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States to try new ways of executing prisoners. Their latest idea? Opioids.

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The synthetic painkiller fentanyl has been the driving force behind the nation’s opioid epidemic, killing tens of thousands of Americans last year in overdoses. Now two states want to use the drug’s powerful properties for a new purpose: to execute prisoners on death row.
As Nevada and Nebraska push for the country’s first fentanyl-assisted executions, doctors and death penalty opponents are fighting those plans. They have warned that such an untested use of fentanyl could lead to painful, botched executions, comparing the use of it and other new drugs proposed for lethal injection to human experimentation.
States are increasingly pressed for ways to carry out the death penalty because of problems obtaining the drugs they long have used, primarily because pharmaceutical companies are refusing to supply their drugs for executions.
The situation has led states such as Florida, Ohio and Oklahoma to turn to novel drug combinations for executions. Mississippi legalized nitrogen gas this s…

Arizona faces more difficulty finding execution drugs

The Arizona Department of Corrections again faces a likely shortage of drugs for executions by lethal injection.

All executions have been on hold in Arizona since July 2014, when murderer Joseph Wood was put to death in Florence. Despite warnings by defense attorneys, the Corrections Department used an experimental process using a Valium-like drug called midazolam in combination with a narcotic.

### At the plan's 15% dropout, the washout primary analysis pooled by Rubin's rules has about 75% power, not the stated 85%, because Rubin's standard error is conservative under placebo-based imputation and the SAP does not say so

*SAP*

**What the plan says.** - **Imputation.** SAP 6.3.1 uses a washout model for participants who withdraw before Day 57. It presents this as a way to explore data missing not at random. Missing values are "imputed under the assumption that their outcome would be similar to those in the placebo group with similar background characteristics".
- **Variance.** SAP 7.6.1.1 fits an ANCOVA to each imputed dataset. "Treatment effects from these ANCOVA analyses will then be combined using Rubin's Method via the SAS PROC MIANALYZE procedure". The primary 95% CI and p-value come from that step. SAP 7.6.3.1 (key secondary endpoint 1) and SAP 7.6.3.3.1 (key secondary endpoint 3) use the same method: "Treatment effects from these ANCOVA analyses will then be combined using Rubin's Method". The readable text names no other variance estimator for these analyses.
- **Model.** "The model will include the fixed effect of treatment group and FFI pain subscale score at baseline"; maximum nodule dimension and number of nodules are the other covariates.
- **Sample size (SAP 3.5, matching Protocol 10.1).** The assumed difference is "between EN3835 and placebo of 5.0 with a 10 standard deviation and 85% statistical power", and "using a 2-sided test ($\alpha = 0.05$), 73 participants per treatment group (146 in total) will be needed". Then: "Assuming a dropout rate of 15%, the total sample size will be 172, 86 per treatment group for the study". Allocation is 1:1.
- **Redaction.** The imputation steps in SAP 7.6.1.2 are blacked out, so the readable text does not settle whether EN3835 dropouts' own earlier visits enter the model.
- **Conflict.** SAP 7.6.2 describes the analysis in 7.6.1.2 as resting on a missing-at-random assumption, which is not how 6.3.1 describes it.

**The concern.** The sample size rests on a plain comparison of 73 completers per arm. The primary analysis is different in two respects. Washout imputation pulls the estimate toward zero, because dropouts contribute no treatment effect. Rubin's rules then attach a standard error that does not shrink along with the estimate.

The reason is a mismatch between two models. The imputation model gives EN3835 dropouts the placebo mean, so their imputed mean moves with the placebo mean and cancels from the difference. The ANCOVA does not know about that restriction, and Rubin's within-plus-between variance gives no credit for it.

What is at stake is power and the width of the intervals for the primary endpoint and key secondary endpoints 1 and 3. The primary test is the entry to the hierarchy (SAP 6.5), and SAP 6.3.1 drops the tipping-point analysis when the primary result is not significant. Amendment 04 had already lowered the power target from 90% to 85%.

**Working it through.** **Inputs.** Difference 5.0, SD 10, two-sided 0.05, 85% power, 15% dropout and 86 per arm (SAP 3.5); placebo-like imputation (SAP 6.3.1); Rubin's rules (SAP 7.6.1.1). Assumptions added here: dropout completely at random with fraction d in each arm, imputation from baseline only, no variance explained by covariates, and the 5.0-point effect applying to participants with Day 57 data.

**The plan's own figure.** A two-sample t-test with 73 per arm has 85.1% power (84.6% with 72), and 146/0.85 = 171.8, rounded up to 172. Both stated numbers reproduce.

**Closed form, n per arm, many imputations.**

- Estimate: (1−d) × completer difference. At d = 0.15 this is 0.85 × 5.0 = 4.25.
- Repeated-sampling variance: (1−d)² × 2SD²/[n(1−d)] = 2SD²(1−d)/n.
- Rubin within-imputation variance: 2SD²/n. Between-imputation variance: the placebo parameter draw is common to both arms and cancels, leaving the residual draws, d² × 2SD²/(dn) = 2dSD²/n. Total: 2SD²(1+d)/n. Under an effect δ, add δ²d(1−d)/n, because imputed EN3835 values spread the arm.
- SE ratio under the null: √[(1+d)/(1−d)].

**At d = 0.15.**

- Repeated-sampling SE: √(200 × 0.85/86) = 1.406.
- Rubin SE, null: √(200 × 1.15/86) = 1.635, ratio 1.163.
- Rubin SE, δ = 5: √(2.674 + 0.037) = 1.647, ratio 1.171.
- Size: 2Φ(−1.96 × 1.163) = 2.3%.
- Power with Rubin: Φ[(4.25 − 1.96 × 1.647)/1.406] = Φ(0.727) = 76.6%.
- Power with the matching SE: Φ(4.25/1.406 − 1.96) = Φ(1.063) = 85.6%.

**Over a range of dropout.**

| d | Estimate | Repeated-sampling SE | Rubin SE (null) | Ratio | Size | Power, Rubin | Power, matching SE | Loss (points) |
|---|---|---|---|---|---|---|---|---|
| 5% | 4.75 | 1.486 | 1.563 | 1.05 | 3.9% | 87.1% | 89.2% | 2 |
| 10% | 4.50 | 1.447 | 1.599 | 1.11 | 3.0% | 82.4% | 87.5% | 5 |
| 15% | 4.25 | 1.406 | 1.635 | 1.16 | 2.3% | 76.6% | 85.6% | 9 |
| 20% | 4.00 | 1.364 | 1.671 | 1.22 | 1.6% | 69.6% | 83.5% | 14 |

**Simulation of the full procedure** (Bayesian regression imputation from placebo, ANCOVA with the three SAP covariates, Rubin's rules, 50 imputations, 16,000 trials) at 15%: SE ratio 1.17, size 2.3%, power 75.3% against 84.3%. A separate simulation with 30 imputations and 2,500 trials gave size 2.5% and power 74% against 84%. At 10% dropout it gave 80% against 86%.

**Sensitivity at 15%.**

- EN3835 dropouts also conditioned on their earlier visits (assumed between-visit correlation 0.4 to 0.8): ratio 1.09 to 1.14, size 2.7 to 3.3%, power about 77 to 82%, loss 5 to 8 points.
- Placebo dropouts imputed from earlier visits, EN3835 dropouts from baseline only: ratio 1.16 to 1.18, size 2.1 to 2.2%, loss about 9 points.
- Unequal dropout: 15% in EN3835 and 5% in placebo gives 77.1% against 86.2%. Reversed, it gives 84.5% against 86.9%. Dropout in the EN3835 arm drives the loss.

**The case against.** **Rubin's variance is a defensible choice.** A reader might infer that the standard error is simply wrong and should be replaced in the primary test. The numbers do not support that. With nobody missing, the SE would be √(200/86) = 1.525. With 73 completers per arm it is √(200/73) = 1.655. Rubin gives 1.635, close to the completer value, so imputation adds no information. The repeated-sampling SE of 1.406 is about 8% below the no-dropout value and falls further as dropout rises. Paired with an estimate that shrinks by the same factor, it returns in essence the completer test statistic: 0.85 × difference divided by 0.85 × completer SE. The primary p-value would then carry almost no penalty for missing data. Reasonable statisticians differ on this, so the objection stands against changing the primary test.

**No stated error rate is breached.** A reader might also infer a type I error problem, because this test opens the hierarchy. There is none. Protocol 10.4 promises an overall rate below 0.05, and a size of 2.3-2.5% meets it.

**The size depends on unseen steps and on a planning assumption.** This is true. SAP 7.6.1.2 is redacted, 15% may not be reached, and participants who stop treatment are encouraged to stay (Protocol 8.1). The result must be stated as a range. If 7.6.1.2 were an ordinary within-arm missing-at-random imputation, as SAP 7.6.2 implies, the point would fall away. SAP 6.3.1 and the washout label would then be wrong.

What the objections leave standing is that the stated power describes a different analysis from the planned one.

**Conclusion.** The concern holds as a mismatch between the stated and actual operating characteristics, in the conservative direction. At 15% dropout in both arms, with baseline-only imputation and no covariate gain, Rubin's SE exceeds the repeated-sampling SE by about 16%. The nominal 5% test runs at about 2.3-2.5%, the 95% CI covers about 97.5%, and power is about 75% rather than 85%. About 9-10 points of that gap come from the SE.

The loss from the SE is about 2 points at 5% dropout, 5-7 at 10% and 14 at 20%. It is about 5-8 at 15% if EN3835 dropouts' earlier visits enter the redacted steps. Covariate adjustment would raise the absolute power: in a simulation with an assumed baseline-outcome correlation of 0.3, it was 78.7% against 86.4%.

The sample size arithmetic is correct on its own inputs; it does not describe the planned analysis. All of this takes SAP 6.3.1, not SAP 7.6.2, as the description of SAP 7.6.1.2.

It did not go as planned. The executioner administered 15 times the supposed lethal dose before Wood died. Wood spent nearly two hours gasping and snorting on the execution gurney.

Judge Neil Wake, who has long ruled in favor of the Department of Corrections on execution protocols, afterward placed a moratorium on executions in the state.

On Tuesday, in a status conference in U.S. District Court in Phoenix, Wake said that litigation could go forward on whether to resume executions.

The state had hoped to continue to use the drug midazolam in a different combination. But an Arizona assistant attorney general informed Wake that the state’s supply of that drug has an expiration date of late May, and the Department of Corrections has not yet been able to obtain more from other sources.

The attorneys who brought suit against the state’s lethal injection procedures said that the case and its appeals will not likely be finished by that May expiration date.

After the Wood execution, the Federal Public Defender’s Office in Phoenix brought suit against the state in Wood’s name and on behalf of five death row prisoners facing imminent execution. A law firm from Los Angeles joined the suit, as did the First Amendment Coalition of Arizona, an association of nearly 20 newspapers and broadcast outlets, including The Arizona Republic.

The suit not only seeks to define the parameters of execution in Arizona, but also to provide more access to the media and the public.

Arizona, like most states, strictly guards the identities of its drug sources.

In 2010, The Republic reported that Arizona and other states were illegally importing the standard execution drug, sodium thiopental, from Europe. Since then, pharmaceutical firms, many of which are in Europe, have refused to supply drugs to American prisons for use in executions. Executions are illegal in many European countries, and no one in those countries is allowed to assist in executions elsewhere.


Source: azcentral, Michael Kiefer, January 12, 2016

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